Looking at Mariusz Tabaczek’s Book (2021) “Divine Action and Emergence” (Part 10 of 22)

0240 Sections 2.1.2 through 2.1.4 set forth Aristotle’s four causes along with hylomorphism.

The previous figure covers that territory, but it does not cover the distinction between primary and secondary matter, as well as other distinctions.

The previous figure also covers the interrelatedness of causes discussed in section 2.1.5.  Plus, it visualizes the importance of the hylomorphe as an exemplar of and a gateway to Peirce’s category of secondness.

0241 So far, I present a fairly simple example of a motor driven by a hydrogen-oxygen fuel cell.  This example dovetails into a general picture of Deacon’s science-loving portrayal of emergence, as an interscope.

Here is a diagram.

0242 This diagram serves as a map for the next example.

Respiration in multicellular animals depends on special cellular organelles, called mitochondria.

Mitochondria live in eukaryotic cells.  The scientific project to discover how they conduct the biochemistry of respirationis one of the great successes of science.  In order to do so, scientists did not change the conditions of the mitochondria, but they did something similar.  They labeled each specific carbon in glucose with a radioactive carbon.  They traced each of the six positions through the Krebs cycle.  Then they “reverse engineered” the metabolic pathways.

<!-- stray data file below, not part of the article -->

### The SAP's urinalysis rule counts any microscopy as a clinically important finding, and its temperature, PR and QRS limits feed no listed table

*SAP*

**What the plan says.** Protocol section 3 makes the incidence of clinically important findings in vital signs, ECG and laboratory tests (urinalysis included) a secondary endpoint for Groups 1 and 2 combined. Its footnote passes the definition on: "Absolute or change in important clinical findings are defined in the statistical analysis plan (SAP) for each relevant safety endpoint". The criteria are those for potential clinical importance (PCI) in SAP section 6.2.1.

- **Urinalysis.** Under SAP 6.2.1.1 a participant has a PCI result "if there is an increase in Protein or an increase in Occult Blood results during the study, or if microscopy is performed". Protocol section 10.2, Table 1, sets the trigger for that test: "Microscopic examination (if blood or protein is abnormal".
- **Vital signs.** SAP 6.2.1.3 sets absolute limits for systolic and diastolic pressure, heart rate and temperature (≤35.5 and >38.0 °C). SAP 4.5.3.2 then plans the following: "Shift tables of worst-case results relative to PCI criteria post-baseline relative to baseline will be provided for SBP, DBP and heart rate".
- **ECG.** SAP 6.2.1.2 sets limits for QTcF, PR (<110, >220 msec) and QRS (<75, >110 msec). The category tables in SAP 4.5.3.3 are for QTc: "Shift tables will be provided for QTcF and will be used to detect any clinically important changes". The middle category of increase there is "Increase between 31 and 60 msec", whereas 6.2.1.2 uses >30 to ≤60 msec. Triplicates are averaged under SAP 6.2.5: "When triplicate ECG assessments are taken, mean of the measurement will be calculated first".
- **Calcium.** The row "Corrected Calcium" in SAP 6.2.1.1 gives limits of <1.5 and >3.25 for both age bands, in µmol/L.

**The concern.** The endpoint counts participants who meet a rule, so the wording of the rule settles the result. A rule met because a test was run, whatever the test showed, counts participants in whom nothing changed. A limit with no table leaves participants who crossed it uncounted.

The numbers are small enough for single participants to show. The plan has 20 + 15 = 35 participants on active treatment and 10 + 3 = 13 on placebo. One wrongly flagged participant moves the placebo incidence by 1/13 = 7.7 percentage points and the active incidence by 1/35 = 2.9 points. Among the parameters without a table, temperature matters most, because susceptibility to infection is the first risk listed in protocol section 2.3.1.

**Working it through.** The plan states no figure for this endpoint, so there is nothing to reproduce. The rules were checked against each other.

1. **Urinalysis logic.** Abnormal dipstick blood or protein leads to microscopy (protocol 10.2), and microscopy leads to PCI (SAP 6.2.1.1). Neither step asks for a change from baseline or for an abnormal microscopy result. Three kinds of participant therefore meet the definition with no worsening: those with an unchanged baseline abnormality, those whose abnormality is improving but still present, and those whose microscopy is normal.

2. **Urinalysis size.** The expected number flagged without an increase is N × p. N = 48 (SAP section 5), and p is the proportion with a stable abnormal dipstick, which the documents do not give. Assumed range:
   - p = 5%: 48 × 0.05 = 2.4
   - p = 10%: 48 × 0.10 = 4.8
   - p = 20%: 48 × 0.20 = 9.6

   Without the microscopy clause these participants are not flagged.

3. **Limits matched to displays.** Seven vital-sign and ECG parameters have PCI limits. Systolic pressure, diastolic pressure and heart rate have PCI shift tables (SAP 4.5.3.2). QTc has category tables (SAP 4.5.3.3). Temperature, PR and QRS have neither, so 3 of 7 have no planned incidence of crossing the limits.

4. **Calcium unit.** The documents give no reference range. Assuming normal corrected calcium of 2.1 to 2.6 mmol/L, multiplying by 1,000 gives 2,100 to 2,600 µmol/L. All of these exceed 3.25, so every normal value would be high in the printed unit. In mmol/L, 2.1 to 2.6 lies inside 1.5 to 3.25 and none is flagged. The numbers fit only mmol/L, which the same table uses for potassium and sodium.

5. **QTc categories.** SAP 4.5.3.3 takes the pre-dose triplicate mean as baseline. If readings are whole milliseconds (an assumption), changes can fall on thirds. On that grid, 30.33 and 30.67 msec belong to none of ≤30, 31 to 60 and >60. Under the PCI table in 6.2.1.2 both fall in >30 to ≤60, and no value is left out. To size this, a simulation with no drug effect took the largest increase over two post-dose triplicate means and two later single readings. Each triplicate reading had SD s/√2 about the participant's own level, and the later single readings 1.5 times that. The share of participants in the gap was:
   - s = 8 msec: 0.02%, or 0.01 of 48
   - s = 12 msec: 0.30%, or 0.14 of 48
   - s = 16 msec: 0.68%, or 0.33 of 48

0243 In terms of inquiry, these investigators consider respiration2 as an actuality.  They already know that respiration2requires mitochondria within a eukaryotic cell3.  Indeed, mitochondria3 provide the normal context for respiration2.  Also, scientists already know that many cellular processes require ATP or similar high-energy phosphate carriers.  I could describe ATP as adenosine-PiPiPi, where Pi is a phosphate.  The third Pi pops off with enough energy that cellular work can get done.

0244 Here is an initial nested form for respiration.

0245 Plus, here is how some of these terms might enter into Deacon’s interscope.

0246 Now, I want to clarify.  I am standing on Tabaczek’s “metaphysical” side of the mirror.  But, I am talking about natural philosophy.  So, I am looking into the scientific domain of truncated material and efficient causalities, as if it were a reflection of what nature is doing.

This view is not the same as triumphalist science, which would replace the noumenon with chemical models and reduce mitochondria to “little laboratories producing ATP”.  Nor is this view the same as logical positivism, which would claim that the positivist intellect is… ahem… still alive. This view sees a reflection in modern scientific inquiry into the phenomena of respiration. My goal is not to technologically manipulate respiration (as desired by many corporate sponsors of modern science).  My goal is to appreciate the thing itself.